The morning is always full of hope for success... except when I have to go the dentist or the IRS.
The evening – contentedly full of the day's accomplishments. (My teeth are healthy and they're all there.)
2. Why do you work as an artist?
Twice I have tried to get out of this habit. Both times, strong blows threw me back in. I don't struggle against fate anymore.
3. What films, concerts, exhibits, or books have left a lasting impression on you?
Recently, the New York group Swans' concert at the VEF Cultural Center left a really strong impression on me.
My list is going to be long. Starting with Grace Jones' vitality and ability to swing a hula hoop at age 63. Underworld, who surprised the world in the 1990's, including me, in 1995. After classic music like that (brown and shitty), Latvian painting dies in your head. Next is a group from Eastern Europe – Laibach, which has influenced some pretty big processes... “Film” would be Michelangelo Antonioni; no one makes films like that anymore. And definitely Dziga Vertov's film Man with a Movie Camera – a supremely contemporary work! I'll stop here, I'm not about to write a book.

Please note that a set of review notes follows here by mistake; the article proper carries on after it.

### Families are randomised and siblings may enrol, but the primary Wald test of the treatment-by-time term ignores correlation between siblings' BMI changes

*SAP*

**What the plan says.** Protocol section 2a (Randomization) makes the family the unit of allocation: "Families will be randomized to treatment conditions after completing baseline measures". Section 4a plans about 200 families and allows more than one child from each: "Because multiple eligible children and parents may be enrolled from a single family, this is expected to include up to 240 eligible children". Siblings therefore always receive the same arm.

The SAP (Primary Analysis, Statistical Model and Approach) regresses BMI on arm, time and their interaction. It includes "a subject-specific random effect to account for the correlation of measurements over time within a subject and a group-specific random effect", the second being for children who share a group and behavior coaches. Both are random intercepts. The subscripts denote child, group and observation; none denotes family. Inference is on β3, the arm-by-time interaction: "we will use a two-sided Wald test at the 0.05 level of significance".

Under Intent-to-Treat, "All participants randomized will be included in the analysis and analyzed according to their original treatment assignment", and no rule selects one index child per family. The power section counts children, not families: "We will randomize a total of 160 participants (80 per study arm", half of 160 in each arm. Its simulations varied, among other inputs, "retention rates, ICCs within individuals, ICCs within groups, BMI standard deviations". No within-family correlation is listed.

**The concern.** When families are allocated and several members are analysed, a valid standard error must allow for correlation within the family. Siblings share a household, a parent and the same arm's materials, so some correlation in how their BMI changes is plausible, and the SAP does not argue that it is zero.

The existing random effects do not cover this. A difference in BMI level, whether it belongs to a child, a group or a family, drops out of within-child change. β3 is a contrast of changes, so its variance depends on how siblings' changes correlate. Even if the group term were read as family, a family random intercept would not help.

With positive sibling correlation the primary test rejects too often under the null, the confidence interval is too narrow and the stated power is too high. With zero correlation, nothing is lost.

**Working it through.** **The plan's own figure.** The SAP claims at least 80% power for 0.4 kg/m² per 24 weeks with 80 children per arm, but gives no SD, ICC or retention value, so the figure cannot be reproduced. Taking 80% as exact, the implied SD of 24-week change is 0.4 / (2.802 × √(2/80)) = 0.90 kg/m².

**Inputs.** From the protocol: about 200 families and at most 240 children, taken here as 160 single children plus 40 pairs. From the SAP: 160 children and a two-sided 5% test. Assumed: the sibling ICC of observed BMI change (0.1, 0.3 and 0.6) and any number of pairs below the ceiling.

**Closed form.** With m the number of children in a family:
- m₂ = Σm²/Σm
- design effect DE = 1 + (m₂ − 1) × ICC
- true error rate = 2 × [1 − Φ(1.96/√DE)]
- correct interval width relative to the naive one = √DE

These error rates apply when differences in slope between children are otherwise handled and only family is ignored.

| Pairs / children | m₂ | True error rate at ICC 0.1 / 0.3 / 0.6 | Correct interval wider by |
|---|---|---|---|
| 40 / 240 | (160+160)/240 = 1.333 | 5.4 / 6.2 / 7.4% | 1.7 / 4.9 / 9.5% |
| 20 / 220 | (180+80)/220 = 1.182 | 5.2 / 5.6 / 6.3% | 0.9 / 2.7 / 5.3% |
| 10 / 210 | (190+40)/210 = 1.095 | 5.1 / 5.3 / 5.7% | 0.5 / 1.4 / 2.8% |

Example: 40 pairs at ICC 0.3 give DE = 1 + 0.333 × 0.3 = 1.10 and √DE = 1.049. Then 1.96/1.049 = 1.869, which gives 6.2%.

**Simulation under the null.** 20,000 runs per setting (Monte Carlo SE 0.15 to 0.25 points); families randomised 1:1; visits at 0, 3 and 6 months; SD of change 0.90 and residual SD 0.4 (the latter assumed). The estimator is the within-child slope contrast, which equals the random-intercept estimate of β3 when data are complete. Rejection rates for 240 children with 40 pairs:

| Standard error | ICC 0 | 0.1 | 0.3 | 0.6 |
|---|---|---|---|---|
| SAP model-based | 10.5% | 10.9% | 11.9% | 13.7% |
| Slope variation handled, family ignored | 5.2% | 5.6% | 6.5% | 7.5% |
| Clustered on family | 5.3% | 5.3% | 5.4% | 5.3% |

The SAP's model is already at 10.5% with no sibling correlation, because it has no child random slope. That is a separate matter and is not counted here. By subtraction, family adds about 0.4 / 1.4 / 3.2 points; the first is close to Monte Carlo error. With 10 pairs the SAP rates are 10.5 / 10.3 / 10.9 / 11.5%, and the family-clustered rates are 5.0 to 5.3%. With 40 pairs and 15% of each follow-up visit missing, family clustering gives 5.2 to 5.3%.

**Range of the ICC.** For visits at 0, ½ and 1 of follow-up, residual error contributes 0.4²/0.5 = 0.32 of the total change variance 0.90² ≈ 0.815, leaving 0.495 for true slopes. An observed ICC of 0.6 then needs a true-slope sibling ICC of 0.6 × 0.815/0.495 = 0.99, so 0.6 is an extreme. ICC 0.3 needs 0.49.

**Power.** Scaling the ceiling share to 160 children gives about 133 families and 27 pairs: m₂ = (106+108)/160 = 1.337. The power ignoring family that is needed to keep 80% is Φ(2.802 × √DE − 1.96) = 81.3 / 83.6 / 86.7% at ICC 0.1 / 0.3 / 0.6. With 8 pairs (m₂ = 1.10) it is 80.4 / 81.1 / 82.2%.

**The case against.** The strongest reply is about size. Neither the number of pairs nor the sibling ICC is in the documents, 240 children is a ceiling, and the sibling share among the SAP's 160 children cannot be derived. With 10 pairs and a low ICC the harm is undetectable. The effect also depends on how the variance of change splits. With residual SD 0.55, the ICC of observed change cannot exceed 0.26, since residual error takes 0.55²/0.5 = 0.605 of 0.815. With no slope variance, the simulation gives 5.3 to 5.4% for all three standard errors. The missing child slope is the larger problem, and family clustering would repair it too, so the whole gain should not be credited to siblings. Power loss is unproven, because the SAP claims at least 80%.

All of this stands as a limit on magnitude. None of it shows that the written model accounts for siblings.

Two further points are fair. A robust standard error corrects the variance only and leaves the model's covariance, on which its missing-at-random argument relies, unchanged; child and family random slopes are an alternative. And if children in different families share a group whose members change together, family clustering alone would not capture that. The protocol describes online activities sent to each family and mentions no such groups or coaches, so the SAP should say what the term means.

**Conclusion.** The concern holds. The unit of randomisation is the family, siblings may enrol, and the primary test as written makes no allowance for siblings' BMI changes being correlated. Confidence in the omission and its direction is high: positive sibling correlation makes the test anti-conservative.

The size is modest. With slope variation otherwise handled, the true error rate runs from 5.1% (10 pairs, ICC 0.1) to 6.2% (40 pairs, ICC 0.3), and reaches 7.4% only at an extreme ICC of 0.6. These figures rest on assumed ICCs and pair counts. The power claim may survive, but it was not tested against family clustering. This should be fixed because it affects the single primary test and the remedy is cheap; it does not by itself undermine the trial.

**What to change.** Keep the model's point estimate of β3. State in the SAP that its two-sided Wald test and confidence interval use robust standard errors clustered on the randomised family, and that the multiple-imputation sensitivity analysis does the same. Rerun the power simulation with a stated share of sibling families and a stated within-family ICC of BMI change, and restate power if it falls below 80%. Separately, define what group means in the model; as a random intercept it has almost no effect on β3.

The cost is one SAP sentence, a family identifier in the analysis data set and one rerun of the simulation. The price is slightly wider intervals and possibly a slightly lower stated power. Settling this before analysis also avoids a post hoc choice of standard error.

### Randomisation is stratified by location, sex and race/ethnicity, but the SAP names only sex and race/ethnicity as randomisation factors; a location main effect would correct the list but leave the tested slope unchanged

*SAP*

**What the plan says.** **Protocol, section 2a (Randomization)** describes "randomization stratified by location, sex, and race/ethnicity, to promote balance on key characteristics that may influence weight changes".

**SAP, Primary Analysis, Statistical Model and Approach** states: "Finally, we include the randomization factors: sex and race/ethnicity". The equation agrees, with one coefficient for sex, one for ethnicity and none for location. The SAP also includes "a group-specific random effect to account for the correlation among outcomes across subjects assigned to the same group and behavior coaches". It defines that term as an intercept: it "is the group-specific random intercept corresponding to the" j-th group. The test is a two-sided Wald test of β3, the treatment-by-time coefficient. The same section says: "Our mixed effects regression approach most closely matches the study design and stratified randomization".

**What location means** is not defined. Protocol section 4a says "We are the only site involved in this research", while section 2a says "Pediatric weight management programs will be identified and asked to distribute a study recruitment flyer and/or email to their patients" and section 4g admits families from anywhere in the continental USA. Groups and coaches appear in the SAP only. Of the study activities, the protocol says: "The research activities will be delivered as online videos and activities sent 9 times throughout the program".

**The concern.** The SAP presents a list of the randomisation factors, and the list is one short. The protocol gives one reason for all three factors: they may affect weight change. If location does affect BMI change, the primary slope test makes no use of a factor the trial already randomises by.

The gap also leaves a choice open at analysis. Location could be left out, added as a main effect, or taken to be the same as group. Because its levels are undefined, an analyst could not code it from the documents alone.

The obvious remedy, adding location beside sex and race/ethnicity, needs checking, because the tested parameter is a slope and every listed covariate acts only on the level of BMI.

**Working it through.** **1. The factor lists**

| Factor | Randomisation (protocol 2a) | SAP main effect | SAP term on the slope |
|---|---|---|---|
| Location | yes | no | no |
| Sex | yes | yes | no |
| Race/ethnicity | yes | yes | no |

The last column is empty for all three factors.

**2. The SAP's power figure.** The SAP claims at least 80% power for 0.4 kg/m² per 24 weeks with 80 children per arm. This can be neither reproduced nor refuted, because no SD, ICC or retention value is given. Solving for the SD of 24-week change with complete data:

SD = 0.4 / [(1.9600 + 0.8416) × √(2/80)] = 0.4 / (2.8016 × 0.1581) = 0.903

4. Where do you currently get ideas for your works?.
I've always had the question: “How can I become stupid and unproductive?”, because ideas come from my brain as if from an atomic reactor. It's just a question of which of them do I pick and choose to carry out...
5. Which work(s) of art would you like to have in your possession?
What do you call a work of art these days? And ownership means responsibility: what happens if the Picasso painting molds, or if Damien Hearst's shark rots? You'll be smeared in the world's press. I'd choose an AK-47. A Kalashnikov is a great work of art; you can always refurbish it and convert it if times get desperate.
6. What do you do when you’re not occupied with art?
Hang around foreign cities. There you can get new experiences and ideas beyond description.